This concept is by no means some groundbreaking revelation. Just as the Chinese philosophers held this notion 2,000 years ago, many of today’s most successful and prosperous people have fueled their drive with the thought of their own death. In fact, if it weren’t for this methodology, most of the technology that has revolutionized the past few decades would likely have never been invented.
In 2005 Steve Jobs gave the Stanford Commencement speech for the graduating class. Imparting the most important lessons he had learned to living a happy and successful life, Jobs told the students:
Remembering that I’ll be dead soon is the most important tool I’ve ever encountered to help me make the big choices in life. Because almost everything — all external expectations, all pride, all fear of embarrassment or failure — these things just fall away in the face of death, leaving only what is truly important. Remembering that you are going to die is the best way I know to avoid the trap of thinking you have something to lose.
Along with learning the ease with which life can abruptly end, my accident also revealed the urgency we should all have in the pursuit of our goals and desires. I was no stranger to long term planning and goal setting, but I simultaneously felt no rush in working towards them. Sure, one day I would work towards that dream job and knock a few items off my bucket list, but that can always wait till I’m more ready and stable to address them.
I was lucky enough to have faced my own mortality at an early age. It allowed me to realize that the right time to do most things never actually comes; we have to start doing the ‘right’ things in what most might consider the ‘wrong’ time.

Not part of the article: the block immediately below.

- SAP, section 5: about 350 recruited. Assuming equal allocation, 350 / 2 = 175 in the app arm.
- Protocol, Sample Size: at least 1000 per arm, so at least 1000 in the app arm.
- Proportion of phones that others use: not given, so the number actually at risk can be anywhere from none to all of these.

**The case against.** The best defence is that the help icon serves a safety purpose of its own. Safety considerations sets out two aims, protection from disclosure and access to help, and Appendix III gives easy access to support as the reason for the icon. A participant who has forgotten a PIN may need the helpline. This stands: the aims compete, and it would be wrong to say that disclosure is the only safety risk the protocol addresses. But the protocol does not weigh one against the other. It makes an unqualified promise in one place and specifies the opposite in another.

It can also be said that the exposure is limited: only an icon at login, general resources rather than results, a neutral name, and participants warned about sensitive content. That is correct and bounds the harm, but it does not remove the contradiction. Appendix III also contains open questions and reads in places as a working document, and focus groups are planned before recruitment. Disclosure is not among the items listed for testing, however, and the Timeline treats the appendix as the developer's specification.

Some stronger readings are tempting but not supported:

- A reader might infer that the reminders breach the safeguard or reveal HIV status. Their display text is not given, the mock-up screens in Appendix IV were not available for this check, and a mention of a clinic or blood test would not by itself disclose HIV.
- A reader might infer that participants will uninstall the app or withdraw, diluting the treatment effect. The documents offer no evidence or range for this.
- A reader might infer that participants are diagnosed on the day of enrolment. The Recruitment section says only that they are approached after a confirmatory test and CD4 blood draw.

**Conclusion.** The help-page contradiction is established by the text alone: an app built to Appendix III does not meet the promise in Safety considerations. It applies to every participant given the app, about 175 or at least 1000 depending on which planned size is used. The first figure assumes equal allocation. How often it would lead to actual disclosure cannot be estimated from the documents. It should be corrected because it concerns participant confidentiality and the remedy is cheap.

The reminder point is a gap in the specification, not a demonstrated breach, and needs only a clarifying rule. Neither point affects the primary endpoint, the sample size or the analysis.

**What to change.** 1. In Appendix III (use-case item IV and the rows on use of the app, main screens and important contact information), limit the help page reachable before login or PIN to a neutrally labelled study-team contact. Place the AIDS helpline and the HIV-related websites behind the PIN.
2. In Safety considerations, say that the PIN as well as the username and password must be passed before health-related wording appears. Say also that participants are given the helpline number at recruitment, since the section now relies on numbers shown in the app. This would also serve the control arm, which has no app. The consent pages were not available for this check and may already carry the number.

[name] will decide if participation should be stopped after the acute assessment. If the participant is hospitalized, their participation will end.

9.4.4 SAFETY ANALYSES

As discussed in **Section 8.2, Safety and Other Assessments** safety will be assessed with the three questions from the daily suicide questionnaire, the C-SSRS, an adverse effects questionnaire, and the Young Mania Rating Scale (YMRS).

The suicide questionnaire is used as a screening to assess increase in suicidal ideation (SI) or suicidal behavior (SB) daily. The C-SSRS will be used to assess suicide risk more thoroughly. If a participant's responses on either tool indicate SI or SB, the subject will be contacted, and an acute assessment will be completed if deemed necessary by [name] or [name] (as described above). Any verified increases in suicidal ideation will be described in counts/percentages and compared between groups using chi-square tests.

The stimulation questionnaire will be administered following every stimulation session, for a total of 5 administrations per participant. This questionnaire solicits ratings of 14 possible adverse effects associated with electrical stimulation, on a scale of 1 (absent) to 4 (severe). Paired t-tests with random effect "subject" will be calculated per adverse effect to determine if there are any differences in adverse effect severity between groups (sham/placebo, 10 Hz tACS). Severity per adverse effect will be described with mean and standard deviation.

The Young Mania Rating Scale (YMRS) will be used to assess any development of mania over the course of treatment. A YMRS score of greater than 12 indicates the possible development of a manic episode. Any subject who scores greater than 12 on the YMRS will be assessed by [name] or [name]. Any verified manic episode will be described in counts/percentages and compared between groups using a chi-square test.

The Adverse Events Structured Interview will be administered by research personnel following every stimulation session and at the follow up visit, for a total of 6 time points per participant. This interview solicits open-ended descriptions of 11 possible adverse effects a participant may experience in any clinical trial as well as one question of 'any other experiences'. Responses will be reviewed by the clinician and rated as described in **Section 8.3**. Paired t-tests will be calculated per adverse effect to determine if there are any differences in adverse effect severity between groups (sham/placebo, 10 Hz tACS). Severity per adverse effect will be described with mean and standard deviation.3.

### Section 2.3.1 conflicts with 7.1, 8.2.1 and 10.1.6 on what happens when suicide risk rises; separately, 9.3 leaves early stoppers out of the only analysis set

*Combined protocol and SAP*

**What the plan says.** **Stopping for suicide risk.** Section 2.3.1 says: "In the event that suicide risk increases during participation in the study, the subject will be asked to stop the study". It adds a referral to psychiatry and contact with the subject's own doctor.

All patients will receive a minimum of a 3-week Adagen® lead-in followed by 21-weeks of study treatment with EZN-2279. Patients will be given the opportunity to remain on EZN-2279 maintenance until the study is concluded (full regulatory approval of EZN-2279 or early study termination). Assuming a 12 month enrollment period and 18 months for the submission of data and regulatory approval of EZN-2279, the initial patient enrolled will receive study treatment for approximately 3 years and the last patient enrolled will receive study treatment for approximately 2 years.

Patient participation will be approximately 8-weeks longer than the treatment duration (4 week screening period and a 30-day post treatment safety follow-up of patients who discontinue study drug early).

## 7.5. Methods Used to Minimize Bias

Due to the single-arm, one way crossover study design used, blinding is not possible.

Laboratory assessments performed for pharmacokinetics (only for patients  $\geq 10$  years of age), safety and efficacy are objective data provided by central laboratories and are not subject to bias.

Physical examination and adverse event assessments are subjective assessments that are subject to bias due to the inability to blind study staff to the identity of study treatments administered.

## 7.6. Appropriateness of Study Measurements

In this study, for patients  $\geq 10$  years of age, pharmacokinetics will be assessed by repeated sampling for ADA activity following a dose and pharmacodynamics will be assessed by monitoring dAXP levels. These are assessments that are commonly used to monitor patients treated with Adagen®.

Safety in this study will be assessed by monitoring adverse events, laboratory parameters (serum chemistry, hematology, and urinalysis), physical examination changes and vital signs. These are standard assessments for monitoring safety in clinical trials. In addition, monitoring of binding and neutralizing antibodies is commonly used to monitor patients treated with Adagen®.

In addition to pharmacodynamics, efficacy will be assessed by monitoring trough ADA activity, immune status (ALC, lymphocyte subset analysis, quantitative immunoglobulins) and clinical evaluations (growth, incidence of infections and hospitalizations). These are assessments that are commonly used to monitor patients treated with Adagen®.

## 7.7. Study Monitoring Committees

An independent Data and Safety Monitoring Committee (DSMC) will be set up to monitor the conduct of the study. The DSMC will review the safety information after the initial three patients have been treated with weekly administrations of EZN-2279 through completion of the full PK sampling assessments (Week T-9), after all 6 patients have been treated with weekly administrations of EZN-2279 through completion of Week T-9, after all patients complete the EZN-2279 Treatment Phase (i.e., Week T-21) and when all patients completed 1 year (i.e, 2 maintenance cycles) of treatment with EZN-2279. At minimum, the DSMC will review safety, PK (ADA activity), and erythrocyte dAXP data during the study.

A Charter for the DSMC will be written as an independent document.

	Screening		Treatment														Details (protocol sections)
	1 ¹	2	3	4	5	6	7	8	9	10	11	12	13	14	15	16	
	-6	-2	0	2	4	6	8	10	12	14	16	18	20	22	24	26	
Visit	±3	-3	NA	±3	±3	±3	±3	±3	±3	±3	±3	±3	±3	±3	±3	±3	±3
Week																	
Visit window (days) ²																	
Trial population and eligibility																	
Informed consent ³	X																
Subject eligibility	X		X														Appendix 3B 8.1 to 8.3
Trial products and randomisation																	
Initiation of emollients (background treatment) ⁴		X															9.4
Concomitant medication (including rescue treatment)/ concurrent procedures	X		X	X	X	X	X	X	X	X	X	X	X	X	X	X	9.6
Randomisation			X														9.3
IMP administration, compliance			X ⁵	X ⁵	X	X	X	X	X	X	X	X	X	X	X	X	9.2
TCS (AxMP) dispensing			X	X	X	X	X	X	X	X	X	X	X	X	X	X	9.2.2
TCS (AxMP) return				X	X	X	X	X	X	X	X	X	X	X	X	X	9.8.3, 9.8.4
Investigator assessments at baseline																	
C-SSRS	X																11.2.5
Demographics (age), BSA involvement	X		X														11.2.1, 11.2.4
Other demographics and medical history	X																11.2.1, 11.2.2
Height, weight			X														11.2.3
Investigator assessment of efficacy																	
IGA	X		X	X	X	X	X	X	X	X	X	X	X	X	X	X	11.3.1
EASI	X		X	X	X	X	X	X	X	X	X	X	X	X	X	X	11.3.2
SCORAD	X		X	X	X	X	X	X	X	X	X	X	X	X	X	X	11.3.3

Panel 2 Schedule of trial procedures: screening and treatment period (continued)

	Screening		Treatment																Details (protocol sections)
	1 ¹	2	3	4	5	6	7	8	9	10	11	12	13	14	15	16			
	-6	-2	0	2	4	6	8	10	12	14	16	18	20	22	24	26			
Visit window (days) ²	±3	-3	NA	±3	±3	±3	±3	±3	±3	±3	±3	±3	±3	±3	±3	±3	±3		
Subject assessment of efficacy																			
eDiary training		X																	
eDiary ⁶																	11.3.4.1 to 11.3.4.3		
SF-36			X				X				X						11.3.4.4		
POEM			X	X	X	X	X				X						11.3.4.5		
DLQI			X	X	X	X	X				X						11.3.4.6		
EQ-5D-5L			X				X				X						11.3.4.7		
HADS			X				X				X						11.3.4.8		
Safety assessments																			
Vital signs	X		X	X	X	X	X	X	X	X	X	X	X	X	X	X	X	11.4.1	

This idea that our future will hold more opportunity and value than our present is understandable. After all, we all hope that time will only bring bigger and better things. However, the reality of it is that this will only come true if we take the time now to forge the way for our better tomorrow. If we constantly push off truly living our life until the unknown future, we will one day look back and realize we forgot to actually live. Author Stephen Leacock writes:
“How strange it is, our little procession of life! The child says, ‘When I am a big boy.’ But what is that? The big boy says, ‘When I grow up.’ And then, grown up, he says, ‘When I get married.’ But to be married, what is that after all? The thought changes to ‘When I’m able to retire.’ And then, when retirement comes, he looks back over the landscape traversed; a cold wind seems to sweep over it; somehow he has missed it all, and it is gone. Life, we learn too late, is in the living, in the tissue of every day and hour.”
I’m sure these beliefs and lessons might seem nonsensical and borderline morbid to some. For many, death is a frightening concept that only brings pain and fear when given thought. To this, I urge these people to reconsider their dispositions. The acceptance and realization of our demise can bring about not only motivation, but it can solidify an appreciation for time and eliminate the fear of our eventual end. With regards to how he viewed death, Mark Twain wrote:
“I do not fear death. I had been dead for billions and billions of years before I was born, and had not suffered the slightest inconvenience from it.”
Our present is but a blip in the vastness of the universe, but simultaneously our little blip can be filled to the brim with meaning and happiness. In order to do that, we must take advantage of our limited time and actively be aware of its inevitable end. Perhaps the only way to find the ultimate source of light and inspiration in our lives is to take a glimpse into the ever present darkness that looms over us. Once you begin viewing that darkness as motivational instead of fearful, you can truly make the most of your brief time here.
“It is not death that a man should fear, but he should fear never beginning to live.”
― Marcus Aurelius, Meditations